Greek debt and a weak job sector weigh on investors
A tense day for Wall Street ended with a tinge of hope, as a rise in commodity prices helped temper anxiety about Greek debt and the American jobs market.
The major indexes never left negative territory on Thursday, but a late surge helped shares bounce back from steep declines earlier in the day.
From the start, stocks seemed poised for a gloomy day, with the Dow Jones industrial average plunging nearly 200 points minutes after the open. By late afternoon, a rise in prices of commodities like gold and cotton and a flight from the dollar helped the markets regain some of their losses.
Gold rose 1 percent on Thursday, while cotton gained 2.54 percent.
The Dow Jones industrial average declined 0.51 percent, or 53.13 points, to 10,321.03. The Standard & Poor’s 500-stock index fell 0.21 percent, or 2.3 points, to 1,102.94. The Nasdaq composite index dropped 0.08 percent, or 1.68 points, to 2,234.22.
The Treasury’s 10-year note rose 15/32, to 99 30/32. The yield fell to 3.63 percent, from 3.69 percent late Wednesday.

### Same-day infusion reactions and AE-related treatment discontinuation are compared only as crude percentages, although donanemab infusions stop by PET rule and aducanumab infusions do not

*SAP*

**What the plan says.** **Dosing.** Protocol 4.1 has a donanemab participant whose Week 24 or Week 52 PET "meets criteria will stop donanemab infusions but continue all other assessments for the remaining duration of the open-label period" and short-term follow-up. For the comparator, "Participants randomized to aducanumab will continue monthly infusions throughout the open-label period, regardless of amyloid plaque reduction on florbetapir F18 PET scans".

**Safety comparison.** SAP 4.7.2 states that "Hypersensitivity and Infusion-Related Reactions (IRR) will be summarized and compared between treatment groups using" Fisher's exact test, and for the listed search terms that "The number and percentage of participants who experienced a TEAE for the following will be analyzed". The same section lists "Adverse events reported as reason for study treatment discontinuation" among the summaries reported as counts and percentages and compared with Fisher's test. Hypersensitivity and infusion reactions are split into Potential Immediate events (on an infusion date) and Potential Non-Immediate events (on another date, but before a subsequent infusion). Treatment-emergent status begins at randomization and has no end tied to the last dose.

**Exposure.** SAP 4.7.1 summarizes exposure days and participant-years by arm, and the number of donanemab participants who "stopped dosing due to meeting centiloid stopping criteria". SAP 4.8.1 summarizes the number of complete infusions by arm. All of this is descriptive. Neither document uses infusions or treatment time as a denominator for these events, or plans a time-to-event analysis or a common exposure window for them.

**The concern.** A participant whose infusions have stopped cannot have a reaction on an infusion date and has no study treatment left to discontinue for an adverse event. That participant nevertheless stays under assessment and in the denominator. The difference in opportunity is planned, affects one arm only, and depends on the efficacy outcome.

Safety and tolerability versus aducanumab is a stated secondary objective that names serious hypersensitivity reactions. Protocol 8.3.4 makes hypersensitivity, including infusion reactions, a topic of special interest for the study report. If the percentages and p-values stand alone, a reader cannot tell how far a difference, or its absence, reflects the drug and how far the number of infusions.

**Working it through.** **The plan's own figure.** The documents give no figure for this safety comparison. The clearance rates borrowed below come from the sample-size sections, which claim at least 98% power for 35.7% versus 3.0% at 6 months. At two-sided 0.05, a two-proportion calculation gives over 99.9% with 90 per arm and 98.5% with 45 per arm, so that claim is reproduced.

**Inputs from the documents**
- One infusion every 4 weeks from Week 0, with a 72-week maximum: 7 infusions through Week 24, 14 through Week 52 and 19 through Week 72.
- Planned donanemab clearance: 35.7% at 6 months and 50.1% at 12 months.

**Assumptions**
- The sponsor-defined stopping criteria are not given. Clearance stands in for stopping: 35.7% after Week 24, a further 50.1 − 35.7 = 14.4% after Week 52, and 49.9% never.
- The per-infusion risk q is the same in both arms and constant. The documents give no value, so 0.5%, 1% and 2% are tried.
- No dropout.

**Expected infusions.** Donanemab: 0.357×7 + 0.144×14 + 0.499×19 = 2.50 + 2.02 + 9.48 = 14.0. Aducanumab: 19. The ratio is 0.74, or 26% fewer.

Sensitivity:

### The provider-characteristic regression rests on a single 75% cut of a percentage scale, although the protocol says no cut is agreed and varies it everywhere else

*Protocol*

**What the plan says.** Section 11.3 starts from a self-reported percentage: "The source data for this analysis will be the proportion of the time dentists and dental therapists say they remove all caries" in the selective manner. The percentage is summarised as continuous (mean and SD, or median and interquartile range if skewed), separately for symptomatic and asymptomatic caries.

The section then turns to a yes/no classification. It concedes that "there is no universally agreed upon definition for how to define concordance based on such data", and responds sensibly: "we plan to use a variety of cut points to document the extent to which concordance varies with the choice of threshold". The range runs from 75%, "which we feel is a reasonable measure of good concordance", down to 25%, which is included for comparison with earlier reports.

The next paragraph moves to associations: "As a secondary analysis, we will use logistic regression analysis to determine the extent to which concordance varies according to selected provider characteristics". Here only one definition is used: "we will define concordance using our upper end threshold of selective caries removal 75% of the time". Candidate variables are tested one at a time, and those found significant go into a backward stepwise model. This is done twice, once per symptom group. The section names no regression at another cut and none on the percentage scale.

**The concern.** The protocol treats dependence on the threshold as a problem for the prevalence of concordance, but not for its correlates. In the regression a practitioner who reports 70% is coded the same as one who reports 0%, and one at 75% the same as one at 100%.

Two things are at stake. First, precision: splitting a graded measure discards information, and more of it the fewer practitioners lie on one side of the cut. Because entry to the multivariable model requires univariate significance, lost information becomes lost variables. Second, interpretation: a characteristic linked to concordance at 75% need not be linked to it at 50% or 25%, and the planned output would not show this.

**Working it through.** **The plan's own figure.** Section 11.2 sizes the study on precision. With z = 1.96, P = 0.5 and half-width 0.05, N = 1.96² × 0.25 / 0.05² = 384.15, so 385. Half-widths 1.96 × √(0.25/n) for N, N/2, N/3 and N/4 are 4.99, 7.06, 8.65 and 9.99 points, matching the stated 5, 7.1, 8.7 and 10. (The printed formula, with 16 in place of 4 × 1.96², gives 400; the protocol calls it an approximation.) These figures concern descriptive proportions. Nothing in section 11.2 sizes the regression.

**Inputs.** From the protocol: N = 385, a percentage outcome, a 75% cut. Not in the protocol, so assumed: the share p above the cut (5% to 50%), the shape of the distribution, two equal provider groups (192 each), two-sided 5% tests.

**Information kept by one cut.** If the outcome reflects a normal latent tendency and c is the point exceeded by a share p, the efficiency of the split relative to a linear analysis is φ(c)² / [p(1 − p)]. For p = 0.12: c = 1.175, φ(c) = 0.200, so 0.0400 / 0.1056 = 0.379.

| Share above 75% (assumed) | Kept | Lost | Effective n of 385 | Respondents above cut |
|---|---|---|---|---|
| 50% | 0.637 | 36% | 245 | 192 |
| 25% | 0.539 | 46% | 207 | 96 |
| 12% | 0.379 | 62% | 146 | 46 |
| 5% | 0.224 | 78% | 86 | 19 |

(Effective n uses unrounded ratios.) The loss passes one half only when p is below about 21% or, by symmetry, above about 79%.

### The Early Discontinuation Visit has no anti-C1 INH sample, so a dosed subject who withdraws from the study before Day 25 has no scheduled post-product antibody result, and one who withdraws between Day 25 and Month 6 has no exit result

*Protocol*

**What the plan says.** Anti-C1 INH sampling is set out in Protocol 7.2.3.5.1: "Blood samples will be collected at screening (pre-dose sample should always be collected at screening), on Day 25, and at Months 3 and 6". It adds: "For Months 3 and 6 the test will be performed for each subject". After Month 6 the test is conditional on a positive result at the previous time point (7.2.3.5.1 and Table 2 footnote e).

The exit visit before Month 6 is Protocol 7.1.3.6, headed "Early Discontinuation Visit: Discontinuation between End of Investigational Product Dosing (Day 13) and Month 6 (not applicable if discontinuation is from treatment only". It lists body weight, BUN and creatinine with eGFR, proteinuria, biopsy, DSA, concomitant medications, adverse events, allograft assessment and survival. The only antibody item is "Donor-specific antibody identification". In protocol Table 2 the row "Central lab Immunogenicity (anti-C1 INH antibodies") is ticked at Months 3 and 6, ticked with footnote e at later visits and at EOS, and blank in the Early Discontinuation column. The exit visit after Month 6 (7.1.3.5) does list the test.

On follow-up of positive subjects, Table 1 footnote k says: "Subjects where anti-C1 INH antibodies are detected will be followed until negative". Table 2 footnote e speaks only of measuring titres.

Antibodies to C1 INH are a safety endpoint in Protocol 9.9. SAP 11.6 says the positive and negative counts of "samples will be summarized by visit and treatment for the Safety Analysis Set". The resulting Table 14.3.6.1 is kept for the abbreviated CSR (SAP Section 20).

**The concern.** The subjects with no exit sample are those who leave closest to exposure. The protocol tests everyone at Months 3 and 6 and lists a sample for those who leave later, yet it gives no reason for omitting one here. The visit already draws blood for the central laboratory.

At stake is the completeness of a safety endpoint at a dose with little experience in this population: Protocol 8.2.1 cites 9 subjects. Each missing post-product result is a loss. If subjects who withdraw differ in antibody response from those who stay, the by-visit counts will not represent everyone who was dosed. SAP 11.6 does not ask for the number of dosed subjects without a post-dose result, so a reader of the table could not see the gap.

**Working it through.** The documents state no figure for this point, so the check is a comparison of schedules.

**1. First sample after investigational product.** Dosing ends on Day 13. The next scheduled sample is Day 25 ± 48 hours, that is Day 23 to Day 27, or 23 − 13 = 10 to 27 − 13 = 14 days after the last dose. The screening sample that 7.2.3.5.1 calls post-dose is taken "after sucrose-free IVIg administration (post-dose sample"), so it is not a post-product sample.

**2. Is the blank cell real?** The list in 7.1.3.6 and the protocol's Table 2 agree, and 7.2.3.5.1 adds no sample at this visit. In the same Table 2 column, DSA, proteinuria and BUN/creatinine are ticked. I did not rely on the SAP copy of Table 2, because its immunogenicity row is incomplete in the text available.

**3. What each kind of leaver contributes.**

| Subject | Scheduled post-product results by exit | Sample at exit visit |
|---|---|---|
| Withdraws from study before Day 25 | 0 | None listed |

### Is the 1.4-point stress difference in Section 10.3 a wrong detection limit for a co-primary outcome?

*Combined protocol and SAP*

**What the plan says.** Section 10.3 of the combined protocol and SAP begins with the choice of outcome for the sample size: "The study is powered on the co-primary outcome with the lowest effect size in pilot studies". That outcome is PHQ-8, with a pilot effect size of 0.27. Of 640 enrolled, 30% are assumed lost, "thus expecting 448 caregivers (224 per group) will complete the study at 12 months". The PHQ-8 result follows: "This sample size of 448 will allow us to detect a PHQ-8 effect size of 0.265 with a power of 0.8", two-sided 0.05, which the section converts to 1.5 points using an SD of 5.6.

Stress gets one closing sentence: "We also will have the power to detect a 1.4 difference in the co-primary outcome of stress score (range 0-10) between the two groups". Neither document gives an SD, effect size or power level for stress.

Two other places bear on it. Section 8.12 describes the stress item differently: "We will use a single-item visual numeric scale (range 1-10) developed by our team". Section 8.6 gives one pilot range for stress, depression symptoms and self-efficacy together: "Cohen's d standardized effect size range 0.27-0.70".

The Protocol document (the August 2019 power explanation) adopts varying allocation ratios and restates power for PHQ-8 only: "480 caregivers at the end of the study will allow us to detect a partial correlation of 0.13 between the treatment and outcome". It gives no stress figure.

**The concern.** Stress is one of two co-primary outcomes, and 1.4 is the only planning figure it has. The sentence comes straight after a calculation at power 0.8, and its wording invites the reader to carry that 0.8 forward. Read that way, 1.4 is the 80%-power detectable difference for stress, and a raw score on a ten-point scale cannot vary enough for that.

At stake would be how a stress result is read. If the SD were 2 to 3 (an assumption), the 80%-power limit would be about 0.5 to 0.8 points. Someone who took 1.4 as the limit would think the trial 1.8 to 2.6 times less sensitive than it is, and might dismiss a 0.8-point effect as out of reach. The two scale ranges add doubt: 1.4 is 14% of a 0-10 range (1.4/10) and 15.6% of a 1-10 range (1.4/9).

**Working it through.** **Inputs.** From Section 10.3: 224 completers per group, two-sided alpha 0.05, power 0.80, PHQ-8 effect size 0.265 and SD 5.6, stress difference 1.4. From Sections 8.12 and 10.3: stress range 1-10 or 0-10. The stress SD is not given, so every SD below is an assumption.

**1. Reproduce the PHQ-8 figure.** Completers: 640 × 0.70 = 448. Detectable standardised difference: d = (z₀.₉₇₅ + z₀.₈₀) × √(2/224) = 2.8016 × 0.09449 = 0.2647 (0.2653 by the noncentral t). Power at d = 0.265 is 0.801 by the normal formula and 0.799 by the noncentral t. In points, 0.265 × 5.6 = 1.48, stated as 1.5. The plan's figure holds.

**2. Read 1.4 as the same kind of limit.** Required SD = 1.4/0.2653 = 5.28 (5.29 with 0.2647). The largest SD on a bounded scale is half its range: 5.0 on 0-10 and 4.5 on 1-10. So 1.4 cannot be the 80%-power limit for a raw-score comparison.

Much of the angst on Wall Street and in Europe stemmed from the debt crisis in Greece. Investors were upset by reports that the rating agencies Moody’s Investors Service and Standard & Poor’s were considering a downgrade of Greece’s debt, possibly to junk status. While the European Union has pledged to help pre-empt a default in Greece, that has not entirely eased concerns that the debt crisis could spread.
“This is another log on the pyre,” said Uri D. Landesman, head of global growth at ING. “Now the focus turns to other countries — Spain and Italy — where a sovereign debt crisis would be infinitely more important.”
Landesman said that he believed investors had come to view the early sell-off as an overreaction to “old news.”
In Europe, markets retreated sharply. Investors were weighing a report by the European Commission that predicted growth of 0.7 percent this year and highlighted the weakness of housing markets, industrial output and retail sales.
The FTSE 100 index in London declined 1.21 percent, the CAC 40 in Paris fell 2.02 percent, and the DAX in Frankfurt dropped 1.48 percent.
The euro settled at $1.3545, after nearing a nine-month low.
A snapshot of the American labor market showed that many more people than expected filed first-time unemployment claims last week. Weekly jobless claims rose 22,000, to 496,000 — the highest level in more than three months. A closely watched four-week average, considered a more accurate barometer of the jobs market, gained unexpectedly as well.